The aim of this project was to provide an initial inventory of Muslim organizations and associations in Malmö and Lund. The result can be seen as a snapshot containing a brief description of the various associations with Muslim ties located in Malmö and Lund, and as a brief academic attempt to discuss how Islam is practiced in southern Sweden. No similar work has previously been conducted in the Muslim areas in Skåne. However, we have not had the financial means to pursue this ambition in full. Instead, we have decided to publish this text in islamologi.se in the hope that it could be of use to those interested in the topic and a basis for further academic studies. The text begins with an overview of Muslim community activities in the region. It is a chronological description following the emergence and development of Islam in the region trying to relate to the debate on Islam and Muslims in Malmö and Lund. This study began in 2007 and since then, several congregations disbanded while new ones have arrived. This is discussed briefly in a concluding paragraph which aims to demonstrate the variability of the characteristics of Muslim religious life in the Malmö -Lund area. The authors wish to thank Anders Ackfeldt and Mukhiddine Shirinov for their contribution to the study. We would also like to extend a warm thank you to Ask Gasi for his assistance in contacts with the congregations.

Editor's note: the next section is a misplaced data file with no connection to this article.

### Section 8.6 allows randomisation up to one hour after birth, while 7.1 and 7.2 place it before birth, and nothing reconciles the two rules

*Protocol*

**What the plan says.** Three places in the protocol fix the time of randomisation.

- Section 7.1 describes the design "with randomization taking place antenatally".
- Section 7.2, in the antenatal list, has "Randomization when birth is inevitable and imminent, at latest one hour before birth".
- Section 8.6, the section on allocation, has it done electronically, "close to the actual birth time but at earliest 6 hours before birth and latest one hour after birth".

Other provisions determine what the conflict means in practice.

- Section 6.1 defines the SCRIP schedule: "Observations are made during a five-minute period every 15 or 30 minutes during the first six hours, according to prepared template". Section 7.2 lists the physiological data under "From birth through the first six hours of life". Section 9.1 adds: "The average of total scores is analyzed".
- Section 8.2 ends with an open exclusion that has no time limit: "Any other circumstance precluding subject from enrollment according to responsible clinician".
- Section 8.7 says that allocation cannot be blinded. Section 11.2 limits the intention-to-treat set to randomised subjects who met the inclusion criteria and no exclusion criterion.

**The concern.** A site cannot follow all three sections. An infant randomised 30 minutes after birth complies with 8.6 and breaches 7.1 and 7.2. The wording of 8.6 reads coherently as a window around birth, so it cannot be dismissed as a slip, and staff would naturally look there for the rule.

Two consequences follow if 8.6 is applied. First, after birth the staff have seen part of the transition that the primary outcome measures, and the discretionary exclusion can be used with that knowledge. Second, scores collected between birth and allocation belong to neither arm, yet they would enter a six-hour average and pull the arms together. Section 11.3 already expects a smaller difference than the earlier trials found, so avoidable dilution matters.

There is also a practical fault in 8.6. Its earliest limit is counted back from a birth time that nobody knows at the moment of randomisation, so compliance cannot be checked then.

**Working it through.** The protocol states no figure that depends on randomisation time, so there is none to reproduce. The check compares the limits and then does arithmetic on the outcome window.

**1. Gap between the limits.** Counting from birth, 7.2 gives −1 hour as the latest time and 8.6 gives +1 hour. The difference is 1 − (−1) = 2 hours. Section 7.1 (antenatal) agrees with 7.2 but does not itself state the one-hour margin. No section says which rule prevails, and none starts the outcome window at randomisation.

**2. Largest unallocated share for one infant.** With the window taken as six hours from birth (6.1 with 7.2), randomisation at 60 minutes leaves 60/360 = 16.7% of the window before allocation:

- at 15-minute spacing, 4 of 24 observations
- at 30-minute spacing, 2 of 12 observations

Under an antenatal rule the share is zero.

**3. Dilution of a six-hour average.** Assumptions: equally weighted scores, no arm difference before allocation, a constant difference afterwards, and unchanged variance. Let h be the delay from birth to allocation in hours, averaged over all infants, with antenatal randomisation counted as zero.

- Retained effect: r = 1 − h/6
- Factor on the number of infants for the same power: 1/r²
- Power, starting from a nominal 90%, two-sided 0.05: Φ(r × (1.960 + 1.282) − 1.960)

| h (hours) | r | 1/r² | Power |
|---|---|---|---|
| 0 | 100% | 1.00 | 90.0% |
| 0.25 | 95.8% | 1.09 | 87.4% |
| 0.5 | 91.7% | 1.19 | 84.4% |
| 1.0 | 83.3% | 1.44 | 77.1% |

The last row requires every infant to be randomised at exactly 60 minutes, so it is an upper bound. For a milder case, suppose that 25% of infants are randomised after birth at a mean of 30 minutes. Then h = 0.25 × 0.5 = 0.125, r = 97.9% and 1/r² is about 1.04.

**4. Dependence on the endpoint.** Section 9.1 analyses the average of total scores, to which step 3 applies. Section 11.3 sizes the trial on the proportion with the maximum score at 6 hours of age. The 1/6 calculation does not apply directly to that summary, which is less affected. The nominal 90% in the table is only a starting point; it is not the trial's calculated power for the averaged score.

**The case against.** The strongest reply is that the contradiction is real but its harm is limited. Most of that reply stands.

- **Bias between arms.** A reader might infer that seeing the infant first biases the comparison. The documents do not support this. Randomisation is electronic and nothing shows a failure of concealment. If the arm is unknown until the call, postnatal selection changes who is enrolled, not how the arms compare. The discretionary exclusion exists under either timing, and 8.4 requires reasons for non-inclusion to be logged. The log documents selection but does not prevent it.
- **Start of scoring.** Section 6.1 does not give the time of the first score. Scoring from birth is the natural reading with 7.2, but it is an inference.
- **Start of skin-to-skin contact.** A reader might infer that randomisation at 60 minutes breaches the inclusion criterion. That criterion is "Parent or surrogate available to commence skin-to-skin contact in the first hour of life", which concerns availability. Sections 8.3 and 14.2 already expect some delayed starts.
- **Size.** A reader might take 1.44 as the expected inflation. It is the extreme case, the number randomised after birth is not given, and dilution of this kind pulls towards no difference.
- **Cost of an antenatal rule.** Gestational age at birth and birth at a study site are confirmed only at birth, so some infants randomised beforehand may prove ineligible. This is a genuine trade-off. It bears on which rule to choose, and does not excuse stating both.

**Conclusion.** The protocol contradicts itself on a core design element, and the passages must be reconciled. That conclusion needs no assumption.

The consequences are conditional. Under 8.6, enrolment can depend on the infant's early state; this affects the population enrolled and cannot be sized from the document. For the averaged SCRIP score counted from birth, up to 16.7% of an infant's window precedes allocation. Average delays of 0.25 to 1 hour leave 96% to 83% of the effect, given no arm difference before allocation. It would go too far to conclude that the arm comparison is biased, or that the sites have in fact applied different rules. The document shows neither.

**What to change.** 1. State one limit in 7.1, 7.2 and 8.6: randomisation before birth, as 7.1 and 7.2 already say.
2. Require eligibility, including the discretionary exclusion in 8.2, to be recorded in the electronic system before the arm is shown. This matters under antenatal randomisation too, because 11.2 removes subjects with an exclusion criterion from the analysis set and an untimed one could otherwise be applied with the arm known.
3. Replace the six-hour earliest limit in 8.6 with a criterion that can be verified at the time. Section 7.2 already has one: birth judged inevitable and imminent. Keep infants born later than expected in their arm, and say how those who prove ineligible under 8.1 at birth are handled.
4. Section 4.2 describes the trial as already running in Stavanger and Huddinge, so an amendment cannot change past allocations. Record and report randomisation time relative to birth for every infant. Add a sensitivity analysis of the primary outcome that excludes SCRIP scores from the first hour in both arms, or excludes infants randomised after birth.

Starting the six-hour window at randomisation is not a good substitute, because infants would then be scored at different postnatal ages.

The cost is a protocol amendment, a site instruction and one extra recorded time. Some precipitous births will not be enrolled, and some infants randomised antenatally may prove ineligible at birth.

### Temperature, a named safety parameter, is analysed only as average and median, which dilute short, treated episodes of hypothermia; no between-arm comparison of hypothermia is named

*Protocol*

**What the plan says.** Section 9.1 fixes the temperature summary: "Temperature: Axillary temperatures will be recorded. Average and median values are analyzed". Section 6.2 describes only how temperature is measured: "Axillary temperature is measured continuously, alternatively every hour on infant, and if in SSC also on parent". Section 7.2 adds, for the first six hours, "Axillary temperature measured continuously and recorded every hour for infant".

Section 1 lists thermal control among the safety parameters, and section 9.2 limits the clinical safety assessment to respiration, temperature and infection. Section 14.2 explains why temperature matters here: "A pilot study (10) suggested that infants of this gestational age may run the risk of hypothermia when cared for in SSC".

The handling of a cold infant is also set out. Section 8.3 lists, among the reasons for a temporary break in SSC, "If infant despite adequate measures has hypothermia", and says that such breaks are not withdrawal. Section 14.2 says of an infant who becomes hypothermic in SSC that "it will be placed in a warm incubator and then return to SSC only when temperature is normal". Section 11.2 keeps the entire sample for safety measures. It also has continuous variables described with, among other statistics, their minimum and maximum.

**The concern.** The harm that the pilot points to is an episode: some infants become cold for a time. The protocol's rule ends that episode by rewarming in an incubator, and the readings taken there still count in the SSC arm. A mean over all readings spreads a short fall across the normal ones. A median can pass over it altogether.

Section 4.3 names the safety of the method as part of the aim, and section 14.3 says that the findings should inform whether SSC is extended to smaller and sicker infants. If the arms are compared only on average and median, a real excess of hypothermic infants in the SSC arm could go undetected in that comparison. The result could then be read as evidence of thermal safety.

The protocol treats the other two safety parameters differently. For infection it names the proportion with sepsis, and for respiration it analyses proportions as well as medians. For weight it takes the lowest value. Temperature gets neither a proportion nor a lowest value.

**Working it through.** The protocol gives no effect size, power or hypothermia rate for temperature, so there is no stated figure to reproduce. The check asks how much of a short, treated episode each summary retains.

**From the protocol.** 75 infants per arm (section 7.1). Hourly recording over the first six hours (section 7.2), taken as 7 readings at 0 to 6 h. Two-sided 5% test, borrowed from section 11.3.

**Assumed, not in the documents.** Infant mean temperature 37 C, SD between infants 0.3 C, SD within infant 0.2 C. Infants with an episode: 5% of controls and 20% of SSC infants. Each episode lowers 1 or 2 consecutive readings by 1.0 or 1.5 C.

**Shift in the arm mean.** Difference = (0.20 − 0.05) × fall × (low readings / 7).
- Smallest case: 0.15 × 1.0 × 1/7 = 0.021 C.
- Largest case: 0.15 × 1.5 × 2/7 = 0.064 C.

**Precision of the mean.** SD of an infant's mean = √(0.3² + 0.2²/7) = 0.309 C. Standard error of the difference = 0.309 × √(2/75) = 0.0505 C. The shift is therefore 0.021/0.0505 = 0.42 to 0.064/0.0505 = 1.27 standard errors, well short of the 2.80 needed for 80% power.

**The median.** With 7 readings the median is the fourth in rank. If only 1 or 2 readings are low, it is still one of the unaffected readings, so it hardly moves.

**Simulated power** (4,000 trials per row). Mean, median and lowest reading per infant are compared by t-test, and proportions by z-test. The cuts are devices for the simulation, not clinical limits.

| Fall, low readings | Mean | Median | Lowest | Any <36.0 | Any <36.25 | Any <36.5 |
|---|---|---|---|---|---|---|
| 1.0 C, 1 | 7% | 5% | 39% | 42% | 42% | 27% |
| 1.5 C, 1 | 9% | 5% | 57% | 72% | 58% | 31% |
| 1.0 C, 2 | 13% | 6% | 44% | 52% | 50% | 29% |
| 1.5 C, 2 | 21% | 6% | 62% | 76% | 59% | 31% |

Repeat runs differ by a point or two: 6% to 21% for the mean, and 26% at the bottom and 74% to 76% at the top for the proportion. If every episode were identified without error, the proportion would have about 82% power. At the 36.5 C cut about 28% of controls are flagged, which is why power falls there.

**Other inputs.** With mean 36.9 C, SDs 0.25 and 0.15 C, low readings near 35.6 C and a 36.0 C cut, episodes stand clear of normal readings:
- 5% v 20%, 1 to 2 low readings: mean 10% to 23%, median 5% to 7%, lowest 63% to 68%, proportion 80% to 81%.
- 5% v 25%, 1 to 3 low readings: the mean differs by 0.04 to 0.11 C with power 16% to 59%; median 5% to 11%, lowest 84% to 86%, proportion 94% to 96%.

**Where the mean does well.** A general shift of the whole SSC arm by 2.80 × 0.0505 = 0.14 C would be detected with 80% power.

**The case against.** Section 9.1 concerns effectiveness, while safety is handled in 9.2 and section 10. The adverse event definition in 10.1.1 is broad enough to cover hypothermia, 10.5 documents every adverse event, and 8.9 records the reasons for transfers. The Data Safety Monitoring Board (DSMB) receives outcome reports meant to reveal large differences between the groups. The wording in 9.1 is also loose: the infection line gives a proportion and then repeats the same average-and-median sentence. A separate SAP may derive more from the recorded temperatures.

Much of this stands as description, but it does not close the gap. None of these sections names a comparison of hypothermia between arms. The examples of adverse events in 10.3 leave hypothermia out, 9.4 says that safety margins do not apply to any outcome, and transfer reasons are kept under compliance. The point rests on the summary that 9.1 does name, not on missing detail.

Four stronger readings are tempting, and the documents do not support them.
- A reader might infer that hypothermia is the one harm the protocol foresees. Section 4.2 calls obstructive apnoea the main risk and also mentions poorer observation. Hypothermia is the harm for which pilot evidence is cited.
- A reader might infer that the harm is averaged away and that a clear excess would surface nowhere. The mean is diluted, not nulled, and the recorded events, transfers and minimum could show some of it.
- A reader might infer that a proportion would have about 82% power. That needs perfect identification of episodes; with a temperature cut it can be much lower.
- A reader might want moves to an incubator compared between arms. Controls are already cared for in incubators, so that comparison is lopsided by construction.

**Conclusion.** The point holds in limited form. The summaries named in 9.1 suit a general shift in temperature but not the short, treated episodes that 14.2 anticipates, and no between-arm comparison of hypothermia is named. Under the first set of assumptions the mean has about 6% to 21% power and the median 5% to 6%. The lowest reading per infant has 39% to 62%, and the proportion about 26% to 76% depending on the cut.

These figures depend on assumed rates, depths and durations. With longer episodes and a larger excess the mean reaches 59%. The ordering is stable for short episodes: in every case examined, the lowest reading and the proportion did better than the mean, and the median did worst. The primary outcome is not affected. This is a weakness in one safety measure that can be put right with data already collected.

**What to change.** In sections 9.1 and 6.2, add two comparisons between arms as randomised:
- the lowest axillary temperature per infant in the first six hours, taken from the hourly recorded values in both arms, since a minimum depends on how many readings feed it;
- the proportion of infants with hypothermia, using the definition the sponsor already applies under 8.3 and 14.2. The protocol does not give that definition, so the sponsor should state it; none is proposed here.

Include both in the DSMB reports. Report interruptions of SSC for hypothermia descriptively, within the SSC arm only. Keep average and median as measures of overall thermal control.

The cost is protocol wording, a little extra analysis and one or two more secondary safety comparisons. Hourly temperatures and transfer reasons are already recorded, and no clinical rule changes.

How many muslims are there in Malmö and Lund?
At the time of this study, the population of Malmö is in the region of 300,000.  In the relevant debate, the number of people with Muslim backgrounds in Malmö is estimated to be in the region of 50,000.  This figure recurs frequently in other reports and in the media.  This, comparatively high figure, in a European perspective, has generated considerable debate in both Swedish and foreign media, often in relation to Swedish asylum policy.  In late autumn 2004, for example, the American cable TV Fox News channel, carried a feature depicting Malmö as a city besieged by Muslims. It challenged "Swedish tolerance" of its muslim population's "explosion".  This reflected much of the debate about the presence of muslims in today's Malmö. For example, figures in the media estimate that 25% of Malmö's population is Muslim, but only 5% of these are so-called practicing.  The website of the Islamic Centre suggests however that there are 45,000 people of a Muslim background in Malmö and that 20 % of the population in Sweden's three largest cities are of non-Swedish origin .